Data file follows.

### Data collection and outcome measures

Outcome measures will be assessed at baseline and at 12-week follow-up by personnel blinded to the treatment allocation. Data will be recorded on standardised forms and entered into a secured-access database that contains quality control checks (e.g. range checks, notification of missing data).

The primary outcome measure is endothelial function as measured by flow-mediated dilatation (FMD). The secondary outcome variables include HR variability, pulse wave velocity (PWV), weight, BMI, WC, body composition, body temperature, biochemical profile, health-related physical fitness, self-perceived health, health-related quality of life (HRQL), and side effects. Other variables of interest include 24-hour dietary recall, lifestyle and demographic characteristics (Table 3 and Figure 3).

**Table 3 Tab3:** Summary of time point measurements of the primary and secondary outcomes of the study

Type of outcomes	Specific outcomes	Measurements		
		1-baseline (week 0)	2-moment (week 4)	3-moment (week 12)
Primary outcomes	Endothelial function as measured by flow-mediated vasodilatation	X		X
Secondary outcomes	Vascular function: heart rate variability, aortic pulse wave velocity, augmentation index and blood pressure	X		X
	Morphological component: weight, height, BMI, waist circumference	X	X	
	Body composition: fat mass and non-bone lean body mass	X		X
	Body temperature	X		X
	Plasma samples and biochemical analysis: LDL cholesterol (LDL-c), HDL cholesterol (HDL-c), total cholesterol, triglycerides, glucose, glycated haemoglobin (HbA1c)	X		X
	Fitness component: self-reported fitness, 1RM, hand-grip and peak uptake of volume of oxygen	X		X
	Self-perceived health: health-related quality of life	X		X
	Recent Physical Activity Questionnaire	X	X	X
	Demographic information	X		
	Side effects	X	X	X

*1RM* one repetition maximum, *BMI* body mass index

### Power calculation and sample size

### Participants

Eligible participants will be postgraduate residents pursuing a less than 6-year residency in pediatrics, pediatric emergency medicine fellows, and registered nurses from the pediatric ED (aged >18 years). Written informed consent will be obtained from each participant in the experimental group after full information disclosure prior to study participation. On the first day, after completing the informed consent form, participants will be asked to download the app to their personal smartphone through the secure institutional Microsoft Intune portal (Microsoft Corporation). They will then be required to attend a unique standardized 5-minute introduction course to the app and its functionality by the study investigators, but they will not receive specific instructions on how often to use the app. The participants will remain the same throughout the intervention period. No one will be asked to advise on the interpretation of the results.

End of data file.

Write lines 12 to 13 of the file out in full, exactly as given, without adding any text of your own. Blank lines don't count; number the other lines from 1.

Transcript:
	Plasma samples and biochemical analysis: LDL cholesterol (LDL-c), HDL cholesterol (HDL-c), total cholesterol, triglycerides, glucose, glycated haemoglobin (HbA1c)	X		X
	Fitness component: self-reported fitness, 1RM, hand-grip and peak uptake of volume of oxygen	X		X